As Welwyn Garden City's very own Alesha Dixon reached the climax of her rendition of the British national anthem at Silverstone, social media once again began to reverberate with apoplectic rage. As veins bulged alarmingly in foreheads, people made some valiant attempts to sum up their fury in fewer than 140 characters. "Alesha Dixon just ruining the national anthem by sounding American awful," tweeted some chap called Andrew.
The main gripe from Formula 1 fans: Dixon had failed to sing "God Save the Queen" the way they were used to hearing it. She didn't sound like a strapping bloke attending a rugby international, or an elderly lady in the audience for a suburban am-dram production of South Pacific. No – she sounded like Alesha Dixon, pop singer, who reached number three in 2009 with the song "Breathe Slow" using that same voice. But this wasn't good enough. It was insufficiently British. And thank goodness Lewis Hamilton won the race, otherwise our towns and cities would surely have descended into widespread civil unrest.
Listening back, Dixon's main offence appears to have been daring to pronounce the word "god" as "gaaad". By doing so she stands accused of betraying her roots and trying to hoodwink us into believing she comes from a rich gospel tradition. It's hard to believe that British singers are still being chastised for singing in a similar way to their American cousins; after all, they've been doing so since the birth of rock'n'roll, from Mick Jagger to Rod Stewart to Elton John to Adele and beyond.
Some British artists are undoubtedly influenced by their favourite American records, but the "transatlantic" accent they're accused of adopting is often just a consequence of singing properly. Americans do it, too. As vowels lengthen to suit melodic phrases, accents become neutralised. The dipthongs you hear when someone from southern England says "I" or "No" inevitably change when they're sung, and would sound contrived if they didn't. Even Morrissey sings "want" as "waahnt" – and it's the same with "god". If Dixon had sung "god" the way readers of the Daily Mail wanted her to, she'd have sounded like a parish vicar suffering from hayfever. She opted not to.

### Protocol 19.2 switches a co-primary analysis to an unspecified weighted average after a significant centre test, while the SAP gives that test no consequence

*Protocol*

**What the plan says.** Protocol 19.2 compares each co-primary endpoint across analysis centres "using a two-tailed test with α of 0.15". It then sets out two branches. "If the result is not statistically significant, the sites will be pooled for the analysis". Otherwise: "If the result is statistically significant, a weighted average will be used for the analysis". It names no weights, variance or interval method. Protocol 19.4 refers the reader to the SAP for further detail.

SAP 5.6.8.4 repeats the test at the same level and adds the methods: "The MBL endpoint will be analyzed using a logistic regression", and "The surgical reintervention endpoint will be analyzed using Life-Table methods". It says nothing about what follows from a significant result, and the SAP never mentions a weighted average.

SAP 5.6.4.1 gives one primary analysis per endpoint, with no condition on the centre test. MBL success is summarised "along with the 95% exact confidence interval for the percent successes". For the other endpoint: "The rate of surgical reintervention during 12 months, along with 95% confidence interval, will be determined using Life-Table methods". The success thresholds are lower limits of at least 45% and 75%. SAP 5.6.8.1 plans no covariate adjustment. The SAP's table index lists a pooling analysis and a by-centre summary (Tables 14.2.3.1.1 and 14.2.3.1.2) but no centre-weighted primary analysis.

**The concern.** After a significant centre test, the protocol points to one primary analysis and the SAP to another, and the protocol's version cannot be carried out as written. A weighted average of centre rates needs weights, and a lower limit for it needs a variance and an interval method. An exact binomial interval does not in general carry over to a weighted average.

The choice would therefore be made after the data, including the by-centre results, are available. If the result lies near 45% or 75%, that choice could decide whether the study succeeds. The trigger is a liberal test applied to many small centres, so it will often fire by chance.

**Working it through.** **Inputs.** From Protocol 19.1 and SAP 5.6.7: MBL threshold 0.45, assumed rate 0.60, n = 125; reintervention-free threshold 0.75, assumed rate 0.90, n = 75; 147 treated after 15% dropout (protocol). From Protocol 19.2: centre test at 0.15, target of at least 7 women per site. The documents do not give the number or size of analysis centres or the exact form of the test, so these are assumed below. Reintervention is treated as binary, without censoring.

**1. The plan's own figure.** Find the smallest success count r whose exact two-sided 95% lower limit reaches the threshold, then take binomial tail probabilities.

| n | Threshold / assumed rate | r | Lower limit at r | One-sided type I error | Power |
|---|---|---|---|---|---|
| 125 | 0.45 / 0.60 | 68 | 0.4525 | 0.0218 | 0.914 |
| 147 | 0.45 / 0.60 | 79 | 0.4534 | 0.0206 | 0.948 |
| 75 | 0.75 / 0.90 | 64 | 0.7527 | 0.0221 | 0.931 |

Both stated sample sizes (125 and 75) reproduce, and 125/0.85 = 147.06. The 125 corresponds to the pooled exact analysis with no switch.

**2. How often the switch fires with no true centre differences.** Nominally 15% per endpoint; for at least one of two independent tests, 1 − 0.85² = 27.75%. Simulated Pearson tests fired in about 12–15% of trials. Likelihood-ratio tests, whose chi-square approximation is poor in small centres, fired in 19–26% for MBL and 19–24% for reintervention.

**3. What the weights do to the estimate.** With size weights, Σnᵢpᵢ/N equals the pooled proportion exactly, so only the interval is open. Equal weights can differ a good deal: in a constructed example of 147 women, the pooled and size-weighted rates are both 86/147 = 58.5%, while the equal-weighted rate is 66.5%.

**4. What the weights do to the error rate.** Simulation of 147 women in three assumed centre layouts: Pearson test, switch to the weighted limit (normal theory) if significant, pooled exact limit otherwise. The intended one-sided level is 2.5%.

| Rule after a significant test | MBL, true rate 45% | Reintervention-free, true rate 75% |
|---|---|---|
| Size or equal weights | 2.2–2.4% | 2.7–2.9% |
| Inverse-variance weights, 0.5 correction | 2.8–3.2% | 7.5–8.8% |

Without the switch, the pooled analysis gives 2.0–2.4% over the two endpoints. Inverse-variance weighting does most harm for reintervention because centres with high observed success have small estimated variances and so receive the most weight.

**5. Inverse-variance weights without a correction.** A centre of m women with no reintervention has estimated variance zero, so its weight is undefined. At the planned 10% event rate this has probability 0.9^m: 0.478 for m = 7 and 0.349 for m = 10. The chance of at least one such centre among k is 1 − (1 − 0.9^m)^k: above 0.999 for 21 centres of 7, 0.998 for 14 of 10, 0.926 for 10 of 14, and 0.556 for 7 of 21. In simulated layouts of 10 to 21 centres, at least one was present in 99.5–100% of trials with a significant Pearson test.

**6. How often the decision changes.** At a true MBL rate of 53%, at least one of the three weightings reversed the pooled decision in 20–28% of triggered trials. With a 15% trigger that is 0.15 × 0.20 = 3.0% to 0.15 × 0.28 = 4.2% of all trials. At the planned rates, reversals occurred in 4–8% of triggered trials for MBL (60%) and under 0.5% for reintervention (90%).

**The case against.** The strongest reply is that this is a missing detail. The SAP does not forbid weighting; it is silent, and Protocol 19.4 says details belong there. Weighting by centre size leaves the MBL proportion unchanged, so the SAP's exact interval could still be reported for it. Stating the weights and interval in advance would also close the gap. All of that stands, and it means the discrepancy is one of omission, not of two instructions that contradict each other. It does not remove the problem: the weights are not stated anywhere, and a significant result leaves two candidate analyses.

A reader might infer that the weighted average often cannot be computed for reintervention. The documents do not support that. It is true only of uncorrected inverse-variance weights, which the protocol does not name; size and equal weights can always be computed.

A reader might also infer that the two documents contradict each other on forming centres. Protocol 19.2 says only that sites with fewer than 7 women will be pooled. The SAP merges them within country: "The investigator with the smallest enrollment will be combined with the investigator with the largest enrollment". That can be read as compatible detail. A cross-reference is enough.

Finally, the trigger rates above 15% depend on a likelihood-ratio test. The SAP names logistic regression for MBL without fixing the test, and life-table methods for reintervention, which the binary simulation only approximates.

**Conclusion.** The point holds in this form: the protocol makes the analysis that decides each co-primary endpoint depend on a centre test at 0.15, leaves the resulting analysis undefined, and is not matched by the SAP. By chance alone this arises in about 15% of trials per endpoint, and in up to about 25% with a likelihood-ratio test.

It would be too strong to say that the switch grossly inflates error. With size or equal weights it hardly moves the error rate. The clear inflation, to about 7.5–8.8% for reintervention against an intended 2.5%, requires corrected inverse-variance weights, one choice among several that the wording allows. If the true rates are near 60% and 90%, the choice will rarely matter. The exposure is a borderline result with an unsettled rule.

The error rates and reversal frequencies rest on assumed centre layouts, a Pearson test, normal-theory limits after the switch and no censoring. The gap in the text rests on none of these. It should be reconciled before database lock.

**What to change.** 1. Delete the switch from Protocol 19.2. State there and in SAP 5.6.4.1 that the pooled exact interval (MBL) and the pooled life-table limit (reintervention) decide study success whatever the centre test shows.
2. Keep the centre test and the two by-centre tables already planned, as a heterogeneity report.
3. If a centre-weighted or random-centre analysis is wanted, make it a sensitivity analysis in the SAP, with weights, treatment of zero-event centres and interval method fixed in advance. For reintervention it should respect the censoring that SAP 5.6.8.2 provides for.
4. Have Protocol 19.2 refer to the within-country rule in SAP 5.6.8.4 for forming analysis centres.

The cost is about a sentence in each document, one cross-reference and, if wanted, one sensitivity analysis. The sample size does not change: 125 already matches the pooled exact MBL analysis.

Any critic of singing accents will find themselves operating double standards. Adele doesn't sing like she comes from Tottenham, but we don't demand it of her. Some artists, such as the Proclaimers or Catatonia's Cerys Matthews, choose to sing with their speaking accents and have found themselves pilloried as a consequence. People laugh at David Bowie's early single "The Laughing Gnome" – sung in a voice not dissimilar to his speaking voice – but when "Let's Dance" came out in 1983, you didn't hear anyone criticise him for failing to pronounce "dance" to rhyme with "barns".
The thing that seems to give people the hump is a perceived lack of authenticity. We might all agree that Herman's Hermits' 1965 recording of "I'm Henery the Eighth I Am" (a Northern band putting on a cockney accent for the benefit of an American audience) is faintly absurd, but does this stuff really matter? Even Billy Bragg, well-known for singing in a raw London accent, has said: "You can't sing something like [Smokey Robinson's] 'Tracks of My Tears' in a London accent… the cadences are all wrong."
Perhaps I'm biased; having played for the past 10 years in the band Scritti Politti, I've heard our singer Green Gartside (who unashamedly sings with American inflexions) talk at length about vocal style and what he sees as misguided notions of authenticity. "The idea that there was nothing transcendentally natural or pure about the voice was an important philosophical idea to me," he said in one interview. So there you go, Alesha. It's OK. Philosophers say so. Ignore the haters. You're perfectly entitled to sing the national anthem however you like.
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